Our interest in testing horsepox virus as a potentially safer vaccine was prompted by phylogenetic [1719] and historical [2024] evidence suggesting that smallpox vaccines might have originated in horses. Considering the evidence of actual efficacy [22, 24], could a horsepox virus still serve this purpose? Gene synthesis offered a route for obtaining the virus while also providing commercial freedom to operate. But do we still need another smallpox vaccine? There is no short or simple answer to that question, although the Russian and American collaborating centers have reported to WHO that their variola stocks are still being used for ongoing vaccine research [25]. Given this lack of consensus, it seems reasonable to explore other options when considering how best to periodically replenish vaccine stockpiles.

In any discussion of DURC, community risks should be considered alongside community benefits. The risk seems clear, if unquantifiable. What is the benefit? Synthetic biology offers enormous promise as a tool for engineering advanced biotherapeutics. Malaria, HIV, and hepatitis C virus (HCV) remain a challenge from a vaccine perspective, and we are only just beginning to appreciate the complex modifications needed to disarm and retarget poxviruses against cancer (e.g., [26]). For such research to progress, it requires sophisticated tools. Given that approximately 40% of us risk cancer in our lives [27], or the half million who died of malaria last year [28], this promise needs to be considered in balancing risks with potential benefits.

Many comments we have received include complaints that such work “needs to be regulated.” It is implied that Canadian rules were not followed or must be lacking. We would respectfully note that Canada has a long history of thoughtfully managing biosafety and biosecurity issues, and our work was conducted with close attention to stringent safety and security protocols [29]. Canada’s Human Pathogens and Toxins Act [30] is widely viewed as a model for how to manage the risks posed by pathogenic agents, partly because of the consultative way it was implemented [31]. Besides informing WHO of our research interests [7] and obtaining all of the institutional approvals needed to undertake this work, we obtained a legal review of relevant legislation, and the paper was evaluated by four Canadian federal agencies at our request. This thoughtful input guided our preparation of the final document.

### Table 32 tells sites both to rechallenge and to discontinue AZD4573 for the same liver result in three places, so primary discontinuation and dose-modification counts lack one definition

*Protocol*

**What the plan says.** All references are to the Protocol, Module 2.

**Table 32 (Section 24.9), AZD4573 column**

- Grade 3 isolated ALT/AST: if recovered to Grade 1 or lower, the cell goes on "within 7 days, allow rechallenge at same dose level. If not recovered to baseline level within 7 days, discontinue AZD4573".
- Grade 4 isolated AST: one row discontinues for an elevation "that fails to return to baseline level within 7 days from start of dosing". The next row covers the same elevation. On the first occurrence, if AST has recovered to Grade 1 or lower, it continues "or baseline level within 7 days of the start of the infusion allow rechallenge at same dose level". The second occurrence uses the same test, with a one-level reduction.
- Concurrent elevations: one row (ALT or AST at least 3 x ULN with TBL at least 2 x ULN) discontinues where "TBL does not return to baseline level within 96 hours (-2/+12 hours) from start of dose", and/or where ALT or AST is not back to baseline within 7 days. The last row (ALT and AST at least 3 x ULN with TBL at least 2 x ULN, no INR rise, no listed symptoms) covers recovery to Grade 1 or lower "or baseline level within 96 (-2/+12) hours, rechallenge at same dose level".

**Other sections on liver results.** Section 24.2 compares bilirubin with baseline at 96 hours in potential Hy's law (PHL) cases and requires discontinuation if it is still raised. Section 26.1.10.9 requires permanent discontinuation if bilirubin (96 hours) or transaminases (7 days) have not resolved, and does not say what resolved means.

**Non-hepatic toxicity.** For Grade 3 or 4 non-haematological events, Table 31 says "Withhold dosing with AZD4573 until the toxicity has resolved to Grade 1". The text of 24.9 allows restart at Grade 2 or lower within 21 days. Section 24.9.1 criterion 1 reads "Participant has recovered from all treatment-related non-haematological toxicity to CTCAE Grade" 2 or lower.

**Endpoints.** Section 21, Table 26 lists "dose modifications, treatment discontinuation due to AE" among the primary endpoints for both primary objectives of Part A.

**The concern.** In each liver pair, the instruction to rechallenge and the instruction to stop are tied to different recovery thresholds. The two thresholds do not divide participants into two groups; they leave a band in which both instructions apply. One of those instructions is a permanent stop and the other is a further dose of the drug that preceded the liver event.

So where do we go from here? Realistically all attempts to oppose technological advances have failed over centuries. We suggest that one should instead focus on regulating the products of these technologies while educating people of the need to plan mitigating strategies based upon a sound understanding of the risks that such work might pose. In these discussions, a long-term perspective is essential.